It’s been about 18 months since my heart chakra opened and there have been unexpected changes in my life, not least of which was the opening of my heart chakra in the first place.
One of the things that happened to me is that increasingly I find people are sharing their life stories with me; sometimes those stories are horrifying. I mentioned them to my wife the psychotherapist, who tells me she hears stuff like that (and worse) all the time. I have trouble hearing it without being deeply affected. I was advised to keep a plexiglass shield up, to listen with empathy and compassion, and to remember that they are different people than me, that their pain is not mine. Compassion and identification are two different things.
My operating theory for a long time was that people were talking to me in ways they hadn’t before. My daughters of suggested that perhaps they were talking to me in ways they always had, but now I was listening.
My recent items on wearing clothes to death and bowties attracted attention I did not expect. In particular one friend of long standing reminded me of the black-tie dinner parties I used to hold back in the 1980s.
Why? I owned a tuxedo and knew several other men who did, along with women who had formal dresses. Vicki and I enjoyed cooking fancy meals and drinking nice wine, and had friends who shared those tastes, some of whom were willing to fly across the country for a good meal in our formal dining room served on China with heirloom silver accompanied by wine and crystal glasses (the latter won on the Wheel Of Fortune).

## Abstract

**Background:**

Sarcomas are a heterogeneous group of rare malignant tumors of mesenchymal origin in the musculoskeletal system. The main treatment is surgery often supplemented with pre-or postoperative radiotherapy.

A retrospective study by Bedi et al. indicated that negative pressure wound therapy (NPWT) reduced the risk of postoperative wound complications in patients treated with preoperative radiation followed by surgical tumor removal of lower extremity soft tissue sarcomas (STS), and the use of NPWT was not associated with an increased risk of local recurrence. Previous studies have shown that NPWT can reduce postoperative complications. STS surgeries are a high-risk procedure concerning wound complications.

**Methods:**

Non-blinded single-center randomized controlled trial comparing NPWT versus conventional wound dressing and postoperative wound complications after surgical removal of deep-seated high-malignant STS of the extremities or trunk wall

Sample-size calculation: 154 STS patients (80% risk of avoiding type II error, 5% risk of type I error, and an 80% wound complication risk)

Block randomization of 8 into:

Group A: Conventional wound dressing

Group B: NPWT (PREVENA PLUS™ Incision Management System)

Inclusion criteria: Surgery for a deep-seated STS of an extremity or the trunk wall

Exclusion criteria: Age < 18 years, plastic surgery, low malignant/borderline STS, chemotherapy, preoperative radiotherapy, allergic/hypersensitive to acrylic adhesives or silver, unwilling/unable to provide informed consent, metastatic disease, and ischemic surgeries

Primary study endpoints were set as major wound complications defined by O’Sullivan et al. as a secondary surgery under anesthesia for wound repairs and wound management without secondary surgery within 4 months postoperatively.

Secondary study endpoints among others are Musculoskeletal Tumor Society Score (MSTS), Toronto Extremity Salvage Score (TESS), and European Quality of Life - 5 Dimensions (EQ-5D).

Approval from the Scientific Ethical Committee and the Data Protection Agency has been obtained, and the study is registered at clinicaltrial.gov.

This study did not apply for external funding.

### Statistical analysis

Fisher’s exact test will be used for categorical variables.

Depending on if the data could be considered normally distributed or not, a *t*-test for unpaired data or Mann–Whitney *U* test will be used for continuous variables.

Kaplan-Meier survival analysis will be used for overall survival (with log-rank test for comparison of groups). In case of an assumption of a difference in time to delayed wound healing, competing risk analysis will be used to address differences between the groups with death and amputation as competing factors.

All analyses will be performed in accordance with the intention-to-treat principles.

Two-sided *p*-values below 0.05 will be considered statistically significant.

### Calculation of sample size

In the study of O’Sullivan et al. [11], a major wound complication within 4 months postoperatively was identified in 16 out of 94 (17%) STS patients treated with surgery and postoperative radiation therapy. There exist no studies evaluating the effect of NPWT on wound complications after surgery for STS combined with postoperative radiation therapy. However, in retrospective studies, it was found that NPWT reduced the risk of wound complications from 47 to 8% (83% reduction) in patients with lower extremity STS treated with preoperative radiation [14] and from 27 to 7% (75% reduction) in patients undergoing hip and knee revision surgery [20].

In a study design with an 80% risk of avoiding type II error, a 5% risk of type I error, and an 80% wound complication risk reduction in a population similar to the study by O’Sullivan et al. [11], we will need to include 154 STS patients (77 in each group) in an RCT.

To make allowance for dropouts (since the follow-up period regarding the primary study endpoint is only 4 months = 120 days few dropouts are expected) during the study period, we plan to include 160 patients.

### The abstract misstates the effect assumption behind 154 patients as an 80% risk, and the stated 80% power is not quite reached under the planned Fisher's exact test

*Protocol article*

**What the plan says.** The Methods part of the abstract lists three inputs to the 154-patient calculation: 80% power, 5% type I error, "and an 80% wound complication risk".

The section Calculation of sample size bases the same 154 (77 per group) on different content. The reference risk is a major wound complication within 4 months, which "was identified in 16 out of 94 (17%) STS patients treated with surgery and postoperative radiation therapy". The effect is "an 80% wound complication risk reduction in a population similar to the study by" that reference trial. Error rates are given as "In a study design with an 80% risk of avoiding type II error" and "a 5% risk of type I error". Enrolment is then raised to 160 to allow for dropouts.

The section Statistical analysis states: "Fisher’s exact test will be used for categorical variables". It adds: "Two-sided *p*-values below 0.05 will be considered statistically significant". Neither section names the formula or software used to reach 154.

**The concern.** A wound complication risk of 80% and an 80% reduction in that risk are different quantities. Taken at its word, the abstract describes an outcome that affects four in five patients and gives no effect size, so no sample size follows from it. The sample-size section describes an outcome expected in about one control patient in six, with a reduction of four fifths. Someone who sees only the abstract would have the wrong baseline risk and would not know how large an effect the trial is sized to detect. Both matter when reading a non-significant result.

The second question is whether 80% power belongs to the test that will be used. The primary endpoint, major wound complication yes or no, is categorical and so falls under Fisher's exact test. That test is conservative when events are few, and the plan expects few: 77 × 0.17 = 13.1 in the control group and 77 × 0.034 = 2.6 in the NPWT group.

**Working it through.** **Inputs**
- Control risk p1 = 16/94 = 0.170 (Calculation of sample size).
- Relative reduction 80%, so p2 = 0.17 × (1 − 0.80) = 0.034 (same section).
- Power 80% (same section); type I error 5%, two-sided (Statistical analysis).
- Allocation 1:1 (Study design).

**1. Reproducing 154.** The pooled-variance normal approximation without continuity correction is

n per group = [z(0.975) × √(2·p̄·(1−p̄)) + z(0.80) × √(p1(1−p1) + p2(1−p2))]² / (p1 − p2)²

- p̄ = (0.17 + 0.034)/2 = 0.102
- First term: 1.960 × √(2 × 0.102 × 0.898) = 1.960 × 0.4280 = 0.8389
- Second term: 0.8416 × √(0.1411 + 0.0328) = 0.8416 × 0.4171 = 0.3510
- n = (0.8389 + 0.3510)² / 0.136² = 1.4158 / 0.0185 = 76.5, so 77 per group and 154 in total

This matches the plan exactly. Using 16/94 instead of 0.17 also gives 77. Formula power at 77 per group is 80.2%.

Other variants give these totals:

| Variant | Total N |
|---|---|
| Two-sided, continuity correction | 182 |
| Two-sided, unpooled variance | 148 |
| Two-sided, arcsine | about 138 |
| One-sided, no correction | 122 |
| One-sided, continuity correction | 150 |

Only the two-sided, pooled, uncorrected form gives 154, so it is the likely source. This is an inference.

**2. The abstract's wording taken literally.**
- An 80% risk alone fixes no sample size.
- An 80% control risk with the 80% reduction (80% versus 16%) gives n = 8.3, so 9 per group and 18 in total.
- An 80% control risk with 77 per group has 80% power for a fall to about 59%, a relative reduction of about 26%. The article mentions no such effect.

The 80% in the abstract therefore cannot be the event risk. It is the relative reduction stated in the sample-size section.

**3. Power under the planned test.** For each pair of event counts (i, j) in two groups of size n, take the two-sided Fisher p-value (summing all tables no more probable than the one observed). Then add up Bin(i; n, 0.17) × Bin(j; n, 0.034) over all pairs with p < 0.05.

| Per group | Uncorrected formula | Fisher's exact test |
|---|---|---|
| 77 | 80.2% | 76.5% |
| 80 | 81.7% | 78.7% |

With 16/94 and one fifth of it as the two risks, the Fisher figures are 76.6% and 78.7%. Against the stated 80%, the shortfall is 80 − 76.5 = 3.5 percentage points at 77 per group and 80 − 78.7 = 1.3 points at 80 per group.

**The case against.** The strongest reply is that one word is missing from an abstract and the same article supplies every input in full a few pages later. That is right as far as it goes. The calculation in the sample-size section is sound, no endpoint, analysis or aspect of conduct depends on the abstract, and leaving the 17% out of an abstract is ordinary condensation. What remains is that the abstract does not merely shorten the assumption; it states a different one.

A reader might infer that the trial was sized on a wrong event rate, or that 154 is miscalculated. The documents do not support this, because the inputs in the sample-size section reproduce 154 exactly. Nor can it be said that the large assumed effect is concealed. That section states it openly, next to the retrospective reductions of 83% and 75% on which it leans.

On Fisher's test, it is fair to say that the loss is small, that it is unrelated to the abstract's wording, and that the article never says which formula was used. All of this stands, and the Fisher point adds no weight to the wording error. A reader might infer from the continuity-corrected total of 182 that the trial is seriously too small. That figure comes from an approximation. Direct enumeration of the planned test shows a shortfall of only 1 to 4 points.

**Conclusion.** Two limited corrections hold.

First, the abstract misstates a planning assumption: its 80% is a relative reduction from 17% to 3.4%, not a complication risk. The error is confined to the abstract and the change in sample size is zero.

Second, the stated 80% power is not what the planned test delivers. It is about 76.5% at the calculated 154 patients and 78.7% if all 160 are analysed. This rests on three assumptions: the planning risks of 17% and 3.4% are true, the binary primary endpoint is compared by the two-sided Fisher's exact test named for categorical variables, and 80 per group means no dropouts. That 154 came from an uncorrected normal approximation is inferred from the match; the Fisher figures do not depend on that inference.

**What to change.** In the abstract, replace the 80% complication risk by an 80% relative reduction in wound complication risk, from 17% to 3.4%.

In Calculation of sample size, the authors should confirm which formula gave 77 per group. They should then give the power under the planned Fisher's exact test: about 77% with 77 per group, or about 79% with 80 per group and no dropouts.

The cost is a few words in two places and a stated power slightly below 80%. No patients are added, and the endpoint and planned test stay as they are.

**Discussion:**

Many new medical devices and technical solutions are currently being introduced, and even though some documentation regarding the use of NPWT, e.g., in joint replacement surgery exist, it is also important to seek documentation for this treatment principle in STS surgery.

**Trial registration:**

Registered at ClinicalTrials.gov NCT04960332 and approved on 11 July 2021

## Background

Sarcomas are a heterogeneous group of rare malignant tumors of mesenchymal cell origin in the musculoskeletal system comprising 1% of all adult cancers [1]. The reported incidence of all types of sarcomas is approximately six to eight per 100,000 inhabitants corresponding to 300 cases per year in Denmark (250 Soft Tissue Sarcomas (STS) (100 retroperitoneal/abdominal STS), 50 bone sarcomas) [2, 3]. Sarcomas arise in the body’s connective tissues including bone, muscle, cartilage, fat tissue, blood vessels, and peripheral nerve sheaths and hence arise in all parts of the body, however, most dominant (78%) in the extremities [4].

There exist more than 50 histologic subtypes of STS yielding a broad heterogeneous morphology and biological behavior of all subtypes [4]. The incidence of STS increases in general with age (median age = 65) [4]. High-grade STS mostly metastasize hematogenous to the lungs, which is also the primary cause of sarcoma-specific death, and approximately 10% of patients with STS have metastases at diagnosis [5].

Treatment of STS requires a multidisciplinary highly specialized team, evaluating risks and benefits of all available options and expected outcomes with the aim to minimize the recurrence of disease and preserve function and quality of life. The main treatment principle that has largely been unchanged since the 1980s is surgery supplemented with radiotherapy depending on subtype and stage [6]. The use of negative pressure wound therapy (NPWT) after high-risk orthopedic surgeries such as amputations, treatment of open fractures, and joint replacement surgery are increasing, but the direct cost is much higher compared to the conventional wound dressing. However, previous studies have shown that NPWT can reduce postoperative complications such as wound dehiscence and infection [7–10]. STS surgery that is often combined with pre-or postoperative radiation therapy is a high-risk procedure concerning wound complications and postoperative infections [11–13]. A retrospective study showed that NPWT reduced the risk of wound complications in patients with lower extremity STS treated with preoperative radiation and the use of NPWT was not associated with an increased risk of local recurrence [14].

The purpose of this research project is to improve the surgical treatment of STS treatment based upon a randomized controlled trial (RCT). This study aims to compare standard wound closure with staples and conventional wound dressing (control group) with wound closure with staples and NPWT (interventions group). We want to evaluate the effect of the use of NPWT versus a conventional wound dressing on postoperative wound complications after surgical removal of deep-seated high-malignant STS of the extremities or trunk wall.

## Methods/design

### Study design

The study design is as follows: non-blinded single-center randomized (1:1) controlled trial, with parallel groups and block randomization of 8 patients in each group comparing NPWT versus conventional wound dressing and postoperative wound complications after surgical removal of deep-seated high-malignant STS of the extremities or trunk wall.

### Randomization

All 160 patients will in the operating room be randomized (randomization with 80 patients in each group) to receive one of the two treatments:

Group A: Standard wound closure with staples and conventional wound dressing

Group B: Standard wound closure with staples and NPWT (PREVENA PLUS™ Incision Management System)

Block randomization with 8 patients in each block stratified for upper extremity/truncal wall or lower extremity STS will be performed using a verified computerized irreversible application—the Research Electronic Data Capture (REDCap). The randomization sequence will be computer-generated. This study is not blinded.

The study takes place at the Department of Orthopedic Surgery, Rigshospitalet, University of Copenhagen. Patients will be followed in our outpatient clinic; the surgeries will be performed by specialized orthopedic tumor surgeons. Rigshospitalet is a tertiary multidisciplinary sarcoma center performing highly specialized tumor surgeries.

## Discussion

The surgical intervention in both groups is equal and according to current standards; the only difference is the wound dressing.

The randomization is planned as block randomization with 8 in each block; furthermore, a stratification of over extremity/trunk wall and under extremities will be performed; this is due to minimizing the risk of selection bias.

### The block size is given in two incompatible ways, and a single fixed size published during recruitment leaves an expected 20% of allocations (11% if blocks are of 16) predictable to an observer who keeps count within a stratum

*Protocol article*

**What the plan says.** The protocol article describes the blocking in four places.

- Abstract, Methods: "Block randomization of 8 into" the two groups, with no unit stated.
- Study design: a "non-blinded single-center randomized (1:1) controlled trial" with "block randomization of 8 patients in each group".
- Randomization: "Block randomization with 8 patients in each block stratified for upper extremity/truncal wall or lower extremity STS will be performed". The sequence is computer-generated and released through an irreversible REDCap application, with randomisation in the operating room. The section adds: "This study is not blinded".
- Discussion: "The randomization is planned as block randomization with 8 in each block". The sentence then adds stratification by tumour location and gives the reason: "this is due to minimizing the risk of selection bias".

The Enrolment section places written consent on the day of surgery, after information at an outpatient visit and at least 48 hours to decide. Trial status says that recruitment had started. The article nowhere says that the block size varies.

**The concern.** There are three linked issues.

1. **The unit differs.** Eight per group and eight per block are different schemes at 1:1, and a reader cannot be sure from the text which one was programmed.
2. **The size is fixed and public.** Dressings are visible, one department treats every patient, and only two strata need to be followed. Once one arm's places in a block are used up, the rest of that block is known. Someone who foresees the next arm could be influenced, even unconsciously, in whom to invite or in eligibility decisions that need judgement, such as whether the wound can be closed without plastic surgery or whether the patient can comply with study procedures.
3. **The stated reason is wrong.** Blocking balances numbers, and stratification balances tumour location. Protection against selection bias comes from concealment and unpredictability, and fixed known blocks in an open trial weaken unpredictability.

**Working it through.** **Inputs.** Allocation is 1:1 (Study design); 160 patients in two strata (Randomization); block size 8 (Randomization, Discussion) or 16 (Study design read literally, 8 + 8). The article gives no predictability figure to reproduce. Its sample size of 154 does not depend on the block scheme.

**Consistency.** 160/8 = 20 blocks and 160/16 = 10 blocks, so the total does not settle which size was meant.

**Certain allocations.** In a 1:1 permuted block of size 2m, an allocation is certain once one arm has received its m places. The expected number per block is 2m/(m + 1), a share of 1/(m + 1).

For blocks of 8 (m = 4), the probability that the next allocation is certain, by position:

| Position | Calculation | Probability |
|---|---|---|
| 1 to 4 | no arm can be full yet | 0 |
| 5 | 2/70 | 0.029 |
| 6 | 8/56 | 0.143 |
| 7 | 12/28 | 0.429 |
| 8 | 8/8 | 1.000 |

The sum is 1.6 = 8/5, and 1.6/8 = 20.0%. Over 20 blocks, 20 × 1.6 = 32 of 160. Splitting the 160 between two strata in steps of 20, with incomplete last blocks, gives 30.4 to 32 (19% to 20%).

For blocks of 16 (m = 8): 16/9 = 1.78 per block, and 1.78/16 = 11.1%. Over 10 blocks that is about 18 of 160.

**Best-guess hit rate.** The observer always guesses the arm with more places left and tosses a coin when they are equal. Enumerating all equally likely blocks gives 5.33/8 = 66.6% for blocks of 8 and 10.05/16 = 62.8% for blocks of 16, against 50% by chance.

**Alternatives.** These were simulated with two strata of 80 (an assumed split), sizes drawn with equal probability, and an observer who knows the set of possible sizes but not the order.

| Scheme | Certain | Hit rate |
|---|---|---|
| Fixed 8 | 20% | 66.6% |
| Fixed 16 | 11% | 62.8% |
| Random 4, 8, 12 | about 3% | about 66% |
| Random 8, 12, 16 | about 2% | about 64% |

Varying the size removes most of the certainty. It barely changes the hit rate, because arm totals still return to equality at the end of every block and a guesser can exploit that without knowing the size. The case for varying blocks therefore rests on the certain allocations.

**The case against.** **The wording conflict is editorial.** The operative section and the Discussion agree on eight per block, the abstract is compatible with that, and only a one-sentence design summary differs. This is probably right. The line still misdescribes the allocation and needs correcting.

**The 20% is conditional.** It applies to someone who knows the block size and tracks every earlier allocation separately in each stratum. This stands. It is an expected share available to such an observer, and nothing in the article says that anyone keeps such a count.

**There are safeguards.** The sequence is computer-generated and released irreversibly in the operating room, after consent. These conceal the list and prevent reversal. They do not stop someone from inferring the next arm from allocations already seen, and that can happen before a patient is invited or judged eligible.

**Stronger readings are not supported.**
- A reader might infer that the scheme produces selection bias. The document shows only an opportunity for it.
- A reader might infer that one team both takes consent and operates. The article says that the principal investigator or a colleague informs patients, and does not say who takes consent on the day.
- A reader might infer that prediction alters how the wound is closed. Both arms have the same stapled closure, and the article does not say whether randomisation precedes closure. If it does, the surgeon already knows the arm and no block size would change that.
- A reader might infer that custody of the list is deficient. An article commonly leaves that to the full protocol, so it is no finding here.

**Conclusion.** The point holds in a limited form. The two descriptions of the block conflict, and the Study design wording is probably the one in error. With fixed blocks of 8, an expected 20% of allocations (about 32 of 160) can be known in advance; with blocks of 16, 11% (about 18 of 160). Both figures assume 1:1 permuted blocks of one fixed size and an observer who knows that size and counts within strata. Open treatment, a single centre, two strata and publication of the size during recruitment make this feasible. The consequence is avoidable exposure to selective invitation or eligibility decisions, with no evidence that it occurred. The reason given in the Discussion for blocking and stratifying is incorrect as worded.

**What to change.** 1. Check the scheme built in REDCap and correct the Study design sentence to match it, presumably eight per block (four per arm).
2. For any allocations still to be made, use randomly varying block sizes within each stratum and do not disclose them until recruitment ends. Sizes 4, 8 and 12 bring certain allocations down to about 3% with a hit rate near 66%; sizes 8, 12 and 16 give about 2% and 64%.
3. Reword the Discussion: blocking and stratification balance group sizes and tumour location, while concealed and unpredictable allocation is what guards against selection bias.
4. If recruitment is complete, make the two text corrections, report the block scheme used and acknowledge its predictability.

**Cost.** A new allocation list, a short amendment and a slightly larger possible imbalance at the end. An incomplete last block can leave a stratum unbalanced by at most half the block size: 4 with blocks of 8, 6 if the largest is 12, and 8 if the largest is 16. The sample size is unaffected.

Two of our guests from those days have died, and the rest of us have settled into adulthood, parenthood and domesticity.
It is still true that we can cook a better meal than you can get in most restaurants, but it just doesn’t seem to be worth the time anymore. I’m glad I did it, and I am glad that I got the video off VHS tapes before VHS players became impossible to find.
I can’t help but mention, again, a childhood friend who, like me, was raised working class. When he saw me in a tux on New Years’ Eve, he joked (I think he was joking) “You’re wearing the costume of the oppressor.”
Since I aspired to rise from the working class to the oppressor class (but without the oppression part), I was fine with that. Besides, a tux is also the costume of the working class, in restaurants or on entertainers (like me when I play in a brass band).
Link to: Perfect? No. Maybe.
Are you perfect?
I know that.
But you are good.
You know that.
Another Paul Schindler I’m Not
There is another Paul Schindler Doppleganger whom I discovered when my I posted my song If Offered A Choice on ITunes. I am the Paul Schindler on ITunes whose cover art is the picture at the top of this column. There is a camera-shy Paul Schindler with a bunch of albums who is NOT me. I was going to go by Paul E. Schindler, Jr., but my daughters talked me out of it as too formal. At least it would disambiguate, but it’s too late for that.
From 22 years ago, here’s a Boomer Test. No one under 40 need bother taking it. I did not write it, I simply ran it without credit to the original author, A. Nony Mous.